You may have noticed that an eery looking emblem recently appeared on my blog with some Greek and Hebrew along with a reference to 1 Corinthians 1:28, one of my favorite verses in the Bible: “He has chosen the despised ones and those who are not to bring to nothing the things that are.” Several nights ago, I got into a casual conversation with my blogger friends Zach Hoag and T.C. Moore. We decided to join forces in some fashion under the banner of “The Despised Ones.” We made a logo and invited some friends to join us, whatever it is that we will end up doing.
It all started when T.C. Moore wrote the following as his facebook status update:
There’s a peculiar tribe of radicals discovering they are not alone. They come from all different traditions and expressions of the church, but they share many common characteristics:
Their message is centered on Jesus the Messiah; their definition of power is the cruciform love of God revealed on the Cross; they proclaim Jesus Lord and King, not Caesar; they won’t bow down to nationalistic idolatry, nor will they be co-opted by any of the powers that be; their Gospel is good news to those on the margins; they live in authentic community in eschatological hope; they embody the life of the age to come; they live as pilgrims and sojourners in this world, because God is building a new city among them; they live in solidarity with the hurting, and celebrate the new covenant with joy; God is using them to renew all things.
They are Jesus-disciples, and they are turning the world upside-down.
This sounded a lot like what 1 Corinthians 1:28 says, so I shared it with T.C. and Zach. Essentially what we’re talking about is a specific set of priorities in thinking about the shape of the kingdom of God and the vocation of Christian disciples. When Jesus calls us to take up our crosses and follow Him, He’s not just telling us to engage in “self-sacrifice” through accruing a certain quota of volunteer service hours or smiling pleasantly a certain number of times at people who are being unpleasant to us. Taking up your cross is not about carrying a heavy load; it’s about renouncing your social status.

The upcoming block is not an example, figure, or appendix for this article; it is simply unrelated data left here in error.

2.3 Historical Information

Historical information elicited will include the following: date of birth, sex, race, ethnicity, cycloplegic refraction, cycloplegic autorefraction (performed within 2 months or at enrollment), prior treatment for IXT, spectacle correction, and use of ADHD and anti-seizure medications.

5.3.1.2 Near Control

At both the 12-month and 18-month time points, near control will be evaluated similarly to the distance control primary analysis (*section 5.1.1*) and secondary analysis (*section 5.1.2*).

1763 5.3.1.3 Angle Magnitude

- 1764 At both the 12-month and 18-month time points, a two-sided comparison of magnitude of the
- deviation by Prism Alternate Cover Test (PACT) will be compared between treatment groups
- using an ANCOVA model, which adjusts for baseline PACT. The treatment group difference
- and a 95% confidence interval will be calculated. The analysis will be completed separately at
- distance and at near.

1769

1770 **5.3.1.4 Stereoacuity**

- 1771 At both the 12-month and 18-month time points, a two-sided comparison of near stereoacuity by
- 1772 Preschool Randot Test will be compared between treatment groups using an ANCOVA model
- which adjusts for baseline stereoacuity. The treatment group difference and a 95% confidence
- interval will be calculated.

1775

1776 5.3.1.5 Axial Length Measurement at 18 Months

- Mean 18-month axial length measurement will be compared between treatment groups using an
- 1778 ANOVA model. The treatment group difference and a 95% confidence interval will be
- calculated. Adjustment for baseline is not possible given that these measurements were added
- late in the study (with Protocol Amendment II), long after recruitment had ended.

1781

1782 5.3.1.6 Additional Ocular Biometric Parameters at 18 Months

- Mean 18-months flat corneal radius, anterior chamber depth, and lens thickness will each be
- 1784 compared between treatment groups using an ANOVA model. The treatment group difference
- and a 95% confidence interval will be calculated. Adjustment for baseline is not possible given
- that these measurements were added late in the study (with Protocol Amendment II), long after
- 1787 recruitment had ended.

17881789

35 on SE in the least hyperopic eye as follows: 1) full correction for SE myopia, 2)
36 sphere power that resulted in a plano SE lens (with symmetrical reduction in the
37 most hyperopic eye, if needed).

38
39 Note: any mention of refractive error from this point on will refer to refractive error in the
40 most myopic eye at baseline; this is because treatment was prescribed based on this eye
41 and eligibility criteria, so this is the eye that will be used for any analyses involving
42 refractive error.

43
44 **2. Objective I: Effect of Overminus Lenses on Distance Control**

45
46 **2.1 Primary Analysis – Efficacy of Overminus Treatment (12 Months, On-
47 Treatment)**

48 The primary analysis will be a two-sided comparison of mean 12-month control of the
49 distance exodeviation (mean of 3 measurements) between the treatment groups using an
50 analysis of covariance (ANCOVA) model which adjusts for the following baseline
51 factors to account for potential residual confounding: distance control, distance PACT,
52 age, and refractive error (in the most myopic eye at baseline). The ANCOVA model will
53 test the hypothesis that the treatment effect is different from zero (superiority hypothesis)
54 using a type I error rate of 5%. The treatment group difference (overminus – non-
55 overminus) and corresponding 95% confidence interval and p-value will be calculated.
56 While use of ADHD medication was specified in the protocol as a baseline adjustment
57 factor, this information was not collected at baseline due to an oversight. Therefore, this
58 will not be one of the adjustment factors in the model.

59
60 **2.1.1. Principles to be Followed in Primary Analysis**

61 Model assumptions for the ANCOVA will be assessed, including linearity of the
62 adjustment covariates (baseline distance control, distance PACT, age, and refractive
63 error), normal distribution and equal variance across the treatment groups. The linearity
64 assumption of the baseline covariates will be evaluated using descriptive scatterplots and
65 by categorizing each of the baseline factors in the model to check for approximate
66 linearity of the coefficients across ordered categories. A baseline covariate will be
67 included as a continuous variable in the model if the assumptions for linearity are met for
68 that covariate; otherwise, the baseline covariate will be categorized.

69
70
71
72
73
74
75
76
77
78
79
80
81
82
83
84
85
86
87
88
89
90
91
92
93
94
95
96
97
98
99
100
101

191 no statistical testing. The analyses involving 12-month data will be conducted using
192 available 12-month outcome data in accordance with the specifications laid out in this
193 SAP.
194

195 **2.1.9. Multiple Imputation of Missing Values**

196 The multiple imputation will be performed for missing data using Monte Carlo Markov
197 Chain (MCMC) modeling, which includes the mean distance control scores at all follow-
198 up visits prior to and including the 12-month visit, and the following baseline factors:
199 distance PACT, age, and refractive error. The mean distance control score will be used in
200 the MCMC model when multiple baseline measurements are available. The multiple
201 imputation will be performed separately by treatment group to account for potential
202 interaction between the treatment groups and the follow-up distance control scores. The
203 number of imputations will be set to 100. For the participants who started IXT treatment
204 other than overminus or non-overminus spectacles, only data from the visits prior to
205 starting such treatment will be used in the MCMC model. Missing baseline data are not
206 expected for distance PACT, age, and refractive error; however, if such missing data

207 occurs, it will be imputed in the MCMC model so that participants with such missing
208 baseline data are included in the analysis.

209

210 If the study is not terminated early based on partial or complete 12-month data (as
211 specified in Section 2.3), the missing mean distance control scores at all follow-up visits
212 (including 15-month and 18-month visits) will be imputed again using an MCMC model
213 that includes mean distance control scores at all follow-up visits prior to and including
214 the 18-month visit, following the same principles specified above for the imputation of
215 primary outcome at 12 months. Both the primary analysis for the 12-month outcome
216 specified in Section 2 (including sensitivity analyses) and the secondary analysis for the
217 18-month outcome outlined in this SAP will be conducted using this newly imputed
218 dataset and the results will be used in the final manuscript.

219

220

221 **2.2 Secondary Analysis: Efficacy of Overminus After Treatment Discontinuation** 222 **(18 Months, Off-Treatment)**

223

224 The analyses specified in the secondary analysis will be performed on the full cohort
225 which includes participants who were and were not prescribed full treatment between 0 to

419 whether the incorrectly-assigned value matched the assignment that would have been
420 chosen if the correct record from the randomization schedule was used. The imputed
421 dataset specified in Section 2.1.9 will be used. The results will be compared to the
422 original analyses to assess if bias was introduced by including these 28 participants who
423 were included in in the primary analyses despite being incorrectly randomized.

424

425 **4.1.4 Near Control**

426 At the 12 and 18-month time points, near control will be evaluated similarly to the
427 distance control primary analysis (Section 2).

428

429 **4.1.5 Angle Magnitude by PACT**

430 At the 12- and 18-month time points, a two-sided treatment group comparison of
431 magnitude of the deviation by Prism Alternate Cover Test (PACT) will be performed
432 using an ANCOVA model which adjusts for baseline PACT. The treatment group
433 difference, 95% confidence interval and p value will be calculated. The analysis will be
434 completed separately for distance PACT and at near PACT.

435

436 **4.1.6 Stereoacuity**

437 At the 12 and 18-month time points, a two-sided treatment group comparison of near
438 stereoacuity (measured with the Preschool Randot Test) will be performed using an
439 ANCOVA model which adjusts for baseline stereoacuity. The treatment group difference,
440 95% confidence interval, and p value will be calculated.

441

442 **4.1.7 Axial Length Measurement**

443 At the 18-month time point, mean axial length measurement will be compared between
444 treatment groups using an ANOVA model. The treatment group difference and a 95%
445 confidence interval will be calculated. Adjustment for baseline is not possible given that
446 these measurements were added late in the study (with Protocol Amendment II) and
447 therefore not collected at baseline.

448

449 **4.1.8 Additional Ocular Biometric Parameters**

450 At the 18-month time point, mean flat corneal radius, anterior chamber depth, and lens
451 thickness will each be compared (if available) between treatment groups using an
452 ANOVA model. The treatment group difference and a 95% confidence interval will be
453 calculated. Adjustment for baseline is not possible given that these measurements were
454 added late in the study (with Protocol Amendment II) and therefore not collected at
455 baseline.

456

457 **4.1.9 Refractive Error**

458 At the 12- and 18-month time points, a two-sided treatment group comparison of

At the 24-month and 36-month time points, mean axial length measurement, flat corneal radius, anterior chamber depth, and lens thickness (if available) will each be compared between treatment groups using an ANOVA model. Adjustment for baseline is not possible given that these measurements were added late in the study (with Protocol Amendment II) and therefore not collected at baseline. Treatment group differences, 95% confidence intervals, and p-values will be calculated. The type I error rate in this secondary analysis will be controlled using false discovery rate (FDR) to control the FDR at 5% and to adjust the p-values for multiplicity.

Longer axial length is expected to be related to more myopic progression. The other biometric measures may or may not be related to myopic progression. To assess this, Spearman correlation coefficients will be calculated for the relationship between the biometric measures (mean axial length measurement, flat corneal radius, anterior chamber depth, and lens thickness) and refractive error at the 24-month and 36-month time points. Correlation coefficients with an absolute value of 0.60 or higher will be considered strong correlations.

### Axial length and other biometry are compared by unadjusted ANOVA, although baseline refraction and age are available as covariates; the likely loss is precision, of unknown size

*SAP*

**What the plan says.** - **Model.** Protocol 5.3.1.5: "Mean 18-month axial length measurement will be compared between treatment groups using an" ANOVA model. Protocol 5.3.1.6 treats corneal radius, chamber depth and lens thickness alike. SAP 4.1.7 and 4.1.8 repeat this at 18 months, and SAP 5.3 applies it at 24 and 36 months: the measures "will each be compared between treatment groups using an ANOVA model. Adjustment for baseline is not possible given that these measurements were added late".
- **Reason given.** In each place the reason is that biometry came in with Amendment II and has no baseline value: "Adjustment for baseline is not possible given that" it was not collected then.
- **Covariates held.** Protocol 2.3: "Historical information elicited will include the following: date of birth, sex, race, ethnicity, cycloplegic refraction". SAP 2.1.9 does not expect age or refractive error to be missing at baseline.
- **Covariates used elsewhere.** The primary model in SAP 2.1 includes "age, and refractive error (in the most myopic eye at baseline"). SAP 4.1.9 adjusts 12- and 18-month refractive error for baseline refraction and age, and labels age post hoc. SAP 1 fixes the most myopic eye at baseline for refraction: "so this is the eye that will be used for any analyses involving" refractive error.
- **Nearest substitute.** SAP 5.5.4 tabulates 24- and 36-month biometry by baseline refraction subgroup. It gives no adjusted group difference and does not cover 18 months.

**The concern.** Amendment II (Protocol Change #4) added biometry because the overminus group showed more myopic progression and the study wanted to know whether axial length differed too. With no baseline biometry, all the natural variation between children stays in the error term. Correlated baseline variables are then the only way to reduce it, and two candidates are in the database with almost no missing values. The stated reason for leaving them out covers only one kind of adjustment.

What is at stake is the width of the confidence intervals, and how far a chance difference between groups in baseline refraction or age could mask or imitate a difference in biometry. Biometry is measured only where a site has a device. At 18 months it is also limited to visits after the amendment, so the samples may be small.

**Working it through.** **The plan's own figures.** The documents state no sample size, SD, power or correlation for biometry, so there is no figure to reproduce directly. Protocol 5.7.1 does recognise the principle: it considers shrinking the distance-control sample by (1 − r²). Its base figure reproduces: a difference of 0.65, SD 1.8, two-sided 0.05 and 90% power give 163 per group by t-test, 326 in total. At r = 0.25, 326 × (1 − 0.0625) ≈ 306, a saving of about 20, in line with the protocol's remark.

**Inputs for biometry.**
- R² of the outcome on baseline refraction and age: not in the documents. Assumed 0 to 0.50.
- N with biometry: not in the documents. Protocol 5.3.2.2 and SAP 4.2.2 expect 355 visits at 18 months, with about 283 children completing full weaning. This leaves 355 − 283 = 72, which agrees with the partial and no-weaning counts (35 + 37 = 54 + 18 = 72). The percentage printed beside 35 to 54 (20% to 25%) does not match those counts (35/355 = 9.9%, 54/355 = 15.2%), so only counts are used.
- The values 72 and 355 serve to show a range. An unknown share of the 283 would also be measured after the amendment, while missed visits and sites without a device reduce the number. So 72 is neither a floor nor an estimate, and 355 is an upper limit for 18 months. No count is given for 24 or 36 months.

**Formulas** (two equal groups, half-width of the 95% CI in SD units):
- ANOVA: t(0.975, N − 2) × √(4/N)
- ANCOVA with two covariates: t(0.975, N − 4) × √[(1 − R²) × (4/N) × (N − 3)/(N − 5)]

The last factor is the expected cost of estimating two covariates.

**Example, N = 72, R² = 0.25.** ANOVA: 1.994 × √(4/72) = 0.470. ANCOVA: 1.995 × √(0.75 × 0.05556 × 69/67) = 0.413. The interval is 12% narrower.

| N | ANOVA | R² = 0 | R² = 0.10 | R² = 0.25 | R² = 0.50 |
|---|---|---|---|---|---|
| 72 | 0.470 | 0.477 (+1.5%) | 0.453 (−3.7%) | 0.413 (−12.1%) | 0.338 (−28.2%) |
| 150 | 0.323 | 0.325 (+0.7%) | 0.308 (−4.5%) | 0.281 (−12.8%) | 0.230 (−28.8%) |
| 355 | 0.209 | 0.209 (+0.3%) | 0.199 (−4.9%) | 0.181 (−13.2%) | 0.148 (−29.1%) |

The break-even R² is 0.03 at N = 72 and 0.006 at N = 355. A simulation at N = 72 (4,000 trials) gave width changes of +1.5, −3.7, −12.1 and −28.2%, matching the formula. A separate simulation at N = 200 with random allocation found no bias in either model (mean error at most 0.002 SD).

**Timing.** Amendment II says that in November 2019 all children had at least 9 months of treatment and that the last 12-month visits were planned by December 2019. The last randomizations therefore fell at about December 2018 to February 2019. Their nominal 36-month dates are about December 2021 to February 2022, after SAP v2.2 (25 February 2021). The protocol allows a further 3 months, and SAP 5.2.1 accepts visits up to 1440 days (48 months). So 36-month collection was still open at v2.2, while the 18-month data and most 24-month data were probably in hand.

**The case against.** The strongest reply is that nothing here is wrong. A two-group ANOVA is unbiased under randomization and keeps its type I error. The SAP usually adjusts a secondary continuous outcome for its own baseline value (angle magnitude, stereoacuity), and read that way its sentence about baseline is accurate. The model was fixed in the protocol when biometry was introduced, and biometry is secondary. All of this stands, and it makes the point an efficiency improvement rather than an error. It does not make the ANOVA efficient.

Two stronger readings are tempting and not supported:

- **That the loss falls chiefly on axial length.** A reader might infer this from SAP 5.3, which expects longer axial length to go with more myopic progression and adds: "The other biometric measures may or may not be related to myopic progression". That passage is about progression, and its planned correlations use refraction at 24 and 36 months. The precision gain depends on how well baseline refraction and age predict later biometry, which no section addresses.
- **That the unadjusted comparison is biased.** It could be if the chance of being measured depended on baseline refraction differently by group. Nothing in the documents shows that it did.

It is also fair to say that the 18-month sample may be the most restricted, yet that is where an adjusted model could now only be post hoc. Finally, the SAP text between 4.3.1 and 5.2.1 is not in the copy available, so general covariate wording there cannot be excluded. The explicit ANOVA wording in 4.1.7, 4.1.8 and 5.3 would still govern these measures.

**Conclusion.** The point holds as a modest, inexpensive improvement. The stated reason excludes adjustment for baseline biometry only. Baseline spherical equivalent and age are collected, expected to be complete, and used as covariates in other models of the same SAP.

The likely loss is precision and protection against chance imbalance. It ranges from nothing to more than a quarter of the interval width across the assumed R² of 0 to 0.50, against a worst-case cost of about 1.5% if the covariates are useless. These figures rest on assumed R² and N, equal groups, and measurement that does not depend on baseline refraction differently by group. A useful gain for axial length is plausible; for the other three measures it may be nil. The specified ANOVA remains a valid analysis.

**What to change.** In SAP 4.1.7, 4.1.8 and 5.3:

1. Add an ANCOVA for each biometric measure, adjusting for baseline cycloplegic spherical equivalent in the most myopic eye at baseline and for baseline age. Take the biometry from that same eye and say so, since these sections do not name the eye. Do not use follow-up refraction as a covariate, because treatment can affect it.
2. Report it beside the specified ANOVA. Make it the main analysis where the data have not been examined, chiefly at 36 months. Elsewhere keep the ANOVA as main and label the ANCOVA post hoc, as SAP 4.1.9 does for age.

To take up your cross in a literal, 1st century sense would mean to join the procession of those who have been condemned to die in their march out of the city gates, which in figurative 21st century terms would mean to join the company of those who are despised by the world, the modern-day equivalents of “the prostitutes and tax collectors [who] are entering the kingdom of heaven ahead of [those who think they are the gatekeepers of heaven]” (Matthew 21:31). I’ll let you fill in those blanks. It means that we sit at the feet of those who are despised by the world and allow them to teach and judge us.
In 1 Corinthians 6:4, Paul makes a very interesting statement that I happen to think has been mistranslated by just about every English version of the Bible. The Corinthians had been in a power struggle which has gotten ugly and turned litigious. Particularly scandalous to Paul is that believers have gone outside of the church to the pagan courts to rule in their disputes. Paul says in Greek, βιωτικὰ μὲν οὖν κριτήρια ἐὰν ἔχητε, τοὺς ἐξουθενημένους ἐν τῇ ἐκκλησίᾳ τούτους καθίζετε.